Marine intertidal organisms commonly face hypoxic stress during low tide emersion; moreover, eutrophic conditions and sediment nearness could lead to hypoxic phenomena; it is indeed important to understand the molecular processes involved in the response to hypoxia. In this study the molecular response of the Pacific oyster Crassostrea gigas to prolonged hypoxia (2mg O2L-1for 20d) was investigated under experimental conditions. A transcriptomic approach was employed using a cDNA microarray of 9058 C. gigas clones to highlight the genetic expression patterns of the Pacific oyster under hypoxic conditions. Lines of oysters resistant (R) and susceptible (S) to summer mortality were used in this study. ANOVA analysis was used to identify the genes involved in the response to hypoxia in comparison to normoxic conditions. The hypoxic response was maximal at day 20. The principal biological processes up-regulated by hypoxic stress were antioxidant defense and the respiratory chain compartment, suggesting oxidative stress caused by hypoxia or an anticipatory response for normoxic recovery. This is the first study employing microarrays to characterize the genetic markers and metabolic pathways responding to hypoxic stress in C. gigas. © 2010 Elsevier B.V.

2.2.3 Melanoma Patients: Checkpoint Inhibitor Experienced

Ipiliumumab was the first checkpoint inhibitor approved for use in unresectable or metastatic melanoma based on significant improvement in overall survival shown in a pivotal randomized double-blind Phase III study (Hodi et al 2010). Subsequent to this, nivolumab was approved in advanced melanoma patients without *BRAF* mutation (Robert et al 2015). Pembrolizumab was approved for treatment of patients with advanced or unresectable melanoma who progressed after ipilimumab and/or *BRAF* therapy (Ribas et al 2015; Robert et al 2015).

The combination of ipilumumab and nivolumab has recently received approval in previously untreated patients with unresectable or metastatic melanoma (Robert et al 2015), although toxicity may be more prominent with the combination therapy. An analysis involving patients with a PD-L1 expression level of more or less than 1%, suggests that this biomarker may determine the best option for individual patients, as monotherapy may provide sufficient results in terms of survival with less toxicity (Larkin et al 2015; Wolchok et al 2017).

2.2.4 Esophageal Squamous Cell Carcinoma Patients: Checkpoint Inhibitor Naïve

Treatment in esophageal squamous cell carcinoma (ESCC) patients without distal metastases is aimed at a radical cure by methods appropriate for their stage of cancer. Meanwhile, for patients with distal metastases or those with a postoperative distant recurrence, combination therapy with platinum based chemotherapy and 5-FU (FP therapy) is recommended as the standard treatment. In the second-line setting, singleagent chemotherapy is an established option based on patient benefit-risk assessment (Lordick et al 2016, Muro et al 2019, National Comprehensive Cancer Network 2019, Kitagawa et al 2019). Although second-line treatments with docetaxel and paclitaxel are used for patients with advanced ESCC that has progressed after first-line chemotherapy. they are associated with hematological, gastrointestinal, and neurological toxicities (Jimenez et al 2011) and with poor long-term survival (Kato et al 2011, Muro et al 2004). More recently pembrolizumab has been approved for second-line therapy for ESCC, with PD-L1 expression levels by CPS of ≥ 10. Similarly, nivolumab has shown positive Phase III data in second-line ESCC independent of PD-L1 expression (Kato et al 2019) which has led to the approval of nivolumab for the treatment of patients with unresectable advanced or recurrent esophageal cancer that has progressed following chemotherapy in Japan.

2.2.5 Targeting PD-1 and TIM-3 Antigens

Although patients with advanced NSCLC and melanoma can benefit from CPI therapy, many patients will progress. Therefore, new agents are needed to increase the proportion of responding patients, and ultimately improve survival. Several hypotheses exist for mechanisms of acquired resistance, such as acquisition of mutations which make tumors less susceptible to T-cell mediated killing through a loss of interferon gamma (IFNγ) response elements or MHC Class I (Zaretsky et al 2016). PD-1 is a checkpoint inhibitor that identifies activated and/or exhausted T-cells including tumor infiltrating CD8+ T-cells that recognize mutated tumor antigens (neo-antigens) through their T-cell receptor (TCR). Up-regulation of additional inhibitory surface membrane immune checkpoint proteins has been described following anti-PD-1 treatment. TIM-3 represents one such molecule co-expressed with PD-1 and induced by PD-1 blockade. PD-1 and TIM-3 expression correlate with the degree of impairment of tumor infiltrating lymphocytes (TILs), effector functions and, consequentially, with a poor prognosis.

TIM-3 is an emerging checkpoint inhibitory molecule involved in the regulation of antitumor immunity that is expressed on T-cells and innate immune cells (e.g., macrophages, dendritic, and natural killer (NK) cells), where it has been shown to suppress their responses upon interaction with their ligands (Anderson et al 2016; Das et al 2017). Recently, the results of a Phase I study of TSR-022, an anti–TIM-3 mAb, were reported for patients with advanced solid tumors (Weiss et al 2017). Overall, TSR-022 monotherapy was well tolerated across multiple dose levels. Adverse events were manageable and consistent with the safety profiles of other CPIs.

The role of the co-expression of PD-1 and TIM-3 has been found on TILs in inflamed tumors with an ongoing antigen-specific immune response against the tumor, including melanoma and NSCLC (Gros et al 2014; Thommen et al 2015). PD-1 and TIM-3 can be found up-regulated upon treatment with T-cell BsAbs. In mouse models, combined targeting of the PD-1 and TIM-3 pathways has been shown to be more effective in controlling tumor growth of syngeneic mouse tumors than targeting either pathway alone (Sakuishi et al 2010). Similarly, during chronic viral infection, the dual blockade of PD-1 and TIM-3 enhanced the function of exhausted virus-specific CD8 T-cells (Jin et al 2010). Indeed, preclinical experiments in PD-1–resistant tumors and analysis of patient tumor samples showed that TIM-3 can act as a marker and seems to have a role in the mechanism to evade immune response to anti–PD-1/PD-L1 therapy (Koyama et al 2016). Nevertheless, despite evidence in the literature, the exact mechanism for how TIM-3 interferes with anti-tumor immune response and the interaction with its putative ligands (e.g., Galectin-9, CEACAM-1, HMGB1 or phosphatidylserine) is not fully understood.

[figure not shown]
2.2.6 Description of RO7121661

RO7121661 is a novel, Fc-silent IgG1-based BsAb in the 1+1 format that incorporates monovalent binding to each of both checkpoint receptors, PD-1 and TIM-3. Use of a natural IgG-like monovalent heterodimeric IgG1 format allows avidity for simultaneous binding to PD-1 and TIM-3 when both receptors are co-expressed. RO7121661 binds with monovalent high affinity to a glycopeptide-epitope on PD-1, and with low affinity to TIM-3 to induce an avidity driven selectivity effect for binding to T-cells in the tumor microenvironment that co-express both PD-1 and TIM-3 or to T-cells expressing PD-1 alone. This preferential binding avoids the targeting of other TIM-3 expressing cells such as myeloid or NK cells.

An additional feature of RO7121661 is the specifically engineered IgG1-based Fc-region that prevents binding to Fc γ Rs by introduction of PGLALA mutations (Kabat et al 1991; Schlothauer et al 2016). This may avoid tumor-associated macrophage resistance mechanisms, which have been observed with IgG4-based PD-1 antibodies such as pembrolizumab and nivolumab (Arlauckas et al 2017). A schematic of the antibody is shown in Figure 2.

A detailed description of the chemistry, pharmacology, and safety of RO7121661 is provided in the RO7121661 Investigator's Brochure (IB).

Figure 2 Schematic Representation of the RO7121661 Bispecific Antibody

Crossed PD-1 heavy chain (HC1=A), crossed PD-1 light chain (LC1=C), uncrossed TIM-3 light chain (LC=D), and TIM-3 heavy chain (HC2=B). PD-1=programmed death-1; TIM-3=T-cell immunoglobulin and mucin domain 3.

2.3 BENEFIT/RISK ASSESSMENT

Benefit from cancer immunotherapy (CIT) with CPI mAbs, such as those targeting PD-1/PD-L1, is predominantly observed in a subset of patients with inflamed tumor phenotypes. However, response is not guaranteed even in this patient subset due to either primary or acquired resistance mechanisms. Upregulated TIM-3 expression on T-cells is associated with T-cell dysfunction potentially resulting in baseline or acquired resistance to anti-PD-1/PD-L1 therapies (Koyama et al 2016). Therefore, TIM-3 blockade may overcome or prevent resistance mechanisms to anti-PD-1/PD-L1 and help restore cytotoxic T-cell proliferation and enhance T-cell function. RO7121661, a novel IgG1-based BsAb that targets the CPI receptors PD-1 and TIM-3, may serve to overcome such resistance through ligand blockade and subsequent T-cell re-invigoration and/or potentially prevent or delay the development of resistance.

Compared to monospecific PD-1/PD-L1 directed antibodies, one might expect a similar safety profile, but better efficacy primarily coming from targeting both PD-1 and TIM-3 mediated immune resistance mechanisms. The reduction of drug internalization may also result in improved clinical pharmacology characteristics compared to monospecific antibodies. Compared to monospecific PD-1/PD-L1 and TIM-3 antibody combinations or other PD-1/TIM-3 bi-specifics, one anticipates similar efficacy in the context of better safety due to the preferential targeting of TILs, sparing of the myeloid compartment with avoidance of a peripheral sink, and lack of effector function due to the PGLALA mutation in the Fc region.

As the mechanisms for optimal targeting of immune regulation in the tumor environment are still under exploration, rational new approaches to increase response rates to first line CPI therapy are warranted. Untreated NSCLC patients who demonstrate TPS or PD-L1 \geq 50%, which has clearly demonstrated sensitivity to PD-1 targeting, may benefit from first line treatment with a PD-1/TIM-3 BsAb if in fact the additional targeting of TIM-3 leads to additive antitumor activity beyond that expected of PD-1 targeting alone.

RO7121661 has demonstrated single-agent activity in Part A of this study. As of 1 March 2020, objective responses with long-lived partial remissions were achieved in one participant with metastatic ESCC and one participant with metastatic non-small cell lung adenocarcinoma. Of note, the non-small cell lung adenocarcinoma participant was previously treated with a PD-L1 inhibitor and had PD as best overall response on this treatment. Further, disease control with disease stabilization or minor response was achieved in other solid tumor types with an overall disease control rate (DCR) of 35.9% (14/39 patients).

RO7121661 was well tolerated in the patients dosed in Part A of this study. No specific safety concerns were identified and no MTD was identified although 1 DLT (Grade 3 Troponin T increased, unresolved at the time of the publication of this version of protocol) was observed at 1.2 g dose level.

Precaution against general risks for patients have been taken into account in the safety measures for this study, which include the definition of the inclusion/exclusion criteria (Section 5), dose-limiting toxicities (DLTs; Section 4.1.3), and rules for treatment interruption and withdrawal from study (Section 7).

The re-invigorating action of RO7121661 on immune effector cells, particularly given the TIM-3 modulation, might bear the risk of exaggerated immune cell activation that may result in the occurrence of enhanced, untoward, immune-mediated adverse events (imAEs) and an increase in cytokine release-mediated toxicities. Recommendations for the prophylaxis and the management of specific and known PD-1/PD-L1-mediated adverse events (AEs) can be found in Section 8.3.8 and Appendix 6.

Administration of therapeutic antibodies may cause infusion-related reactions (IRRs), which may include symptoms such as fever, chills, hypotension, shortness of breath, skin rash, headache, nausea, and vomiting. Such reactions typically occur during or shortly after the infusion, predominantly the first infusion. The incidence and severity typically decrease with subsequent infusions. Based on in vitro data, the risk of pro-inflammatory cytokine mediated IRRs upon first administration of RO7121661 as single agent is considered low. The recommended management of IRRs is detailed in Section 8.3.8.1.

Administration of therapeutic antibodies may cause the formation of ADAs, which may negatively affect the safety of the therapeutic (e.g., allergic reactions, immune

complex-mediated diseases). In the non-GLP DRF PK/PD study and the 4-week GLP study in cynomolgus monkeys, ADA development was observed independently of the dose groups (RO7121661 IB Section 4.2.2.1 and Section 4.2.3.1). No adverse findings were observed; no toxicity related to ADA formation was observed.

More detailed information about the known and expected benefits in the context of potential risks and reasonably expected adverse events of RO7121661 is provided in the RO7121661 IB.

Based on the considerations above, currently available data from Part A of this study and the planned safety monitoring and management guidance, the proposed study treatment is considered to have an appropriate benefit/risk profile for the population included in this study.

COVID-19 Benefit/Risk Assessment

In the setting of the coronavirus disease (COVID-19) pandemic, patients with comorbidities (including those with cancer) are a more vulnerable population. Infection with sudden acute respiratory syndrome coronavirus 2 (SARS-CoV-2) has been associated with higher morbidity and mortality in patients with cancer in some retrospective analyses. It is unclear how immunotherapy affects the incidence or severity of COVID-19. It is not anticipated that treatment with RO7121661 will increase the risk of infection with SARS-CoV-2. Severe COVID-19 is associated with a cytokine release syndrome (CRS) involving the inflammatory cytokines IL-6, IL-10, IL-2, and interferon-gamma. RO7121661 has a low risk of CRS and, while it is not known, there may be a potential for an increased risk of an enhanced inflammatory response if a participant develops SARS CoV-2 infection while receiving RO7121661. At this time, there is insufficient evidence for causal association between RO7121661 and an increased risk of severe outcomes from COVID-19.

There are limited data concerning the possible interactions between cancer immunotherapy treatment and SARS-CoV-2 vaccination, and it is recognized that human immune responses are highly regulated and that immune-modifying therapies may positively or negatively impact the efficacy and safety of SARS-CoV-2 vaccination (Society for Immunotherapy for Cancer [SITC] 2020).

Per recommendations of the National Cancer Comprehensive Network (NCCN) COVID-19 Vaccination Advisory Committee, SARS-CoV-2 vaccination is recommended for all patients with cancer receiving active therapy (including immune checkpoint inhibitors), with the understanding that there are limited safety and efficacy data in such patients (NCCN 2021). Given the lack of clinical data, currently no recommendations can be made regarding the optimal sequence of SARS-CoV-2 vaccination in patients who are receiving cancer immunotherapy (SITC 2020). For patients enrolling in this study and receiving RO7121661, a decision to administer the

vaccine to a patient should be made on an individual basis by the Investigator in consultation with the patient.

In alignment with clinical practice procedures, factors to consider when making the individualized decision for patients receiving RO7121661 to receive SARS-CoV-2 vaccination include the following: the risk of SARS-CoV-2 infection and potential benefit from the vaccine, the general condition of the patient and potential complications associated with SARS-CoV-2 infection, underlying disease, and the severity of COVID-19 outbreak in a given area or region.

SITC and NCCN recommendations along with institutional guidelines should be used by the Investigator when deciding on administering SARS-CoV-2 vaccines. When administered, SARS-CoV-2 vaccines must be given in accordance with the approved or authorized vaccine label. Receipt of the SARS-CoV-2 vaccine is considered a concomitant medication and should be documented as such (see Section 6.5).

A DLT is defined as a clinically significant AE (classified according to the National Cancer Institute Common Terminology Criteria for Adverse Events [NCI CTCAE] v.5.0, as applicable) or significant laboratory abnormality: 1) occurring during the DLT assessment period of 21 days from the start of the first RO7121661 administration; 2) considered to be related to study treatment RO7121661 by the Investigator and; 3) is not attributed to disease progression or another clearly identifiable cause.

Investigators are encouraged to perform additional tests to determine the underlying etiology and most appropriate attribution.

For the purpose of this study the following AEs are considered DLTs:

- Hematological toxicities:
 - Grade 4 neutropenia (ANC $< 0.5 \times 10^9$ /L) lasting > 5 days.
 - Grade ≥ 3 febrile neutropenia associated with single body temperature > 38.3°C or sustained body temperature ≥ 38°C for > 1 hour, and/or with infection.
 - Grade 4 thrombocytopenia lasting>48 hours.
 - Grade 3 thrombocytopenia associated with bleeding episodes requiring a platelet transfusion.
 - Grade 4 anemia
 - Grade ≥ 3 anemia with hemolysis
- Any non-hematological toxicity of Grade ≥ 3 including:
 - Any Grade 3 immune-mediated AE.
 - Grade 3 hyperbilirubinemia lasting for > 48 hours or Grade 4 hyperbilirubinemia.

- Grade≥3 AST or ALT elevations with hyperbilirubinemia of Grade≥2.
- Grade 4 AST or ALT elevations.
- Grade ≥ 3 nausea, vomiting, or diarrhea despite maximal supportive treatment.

Rieseberg, L. H., Soltis, D. E., & Soltis, P. S. (1988). Genetic Variation in Helianthus annuus and H. bolanderi. Biochemical Systematics and Ecology, 16(4), 393–399. https://doi.org/10.1016/j.margen.2010.08.005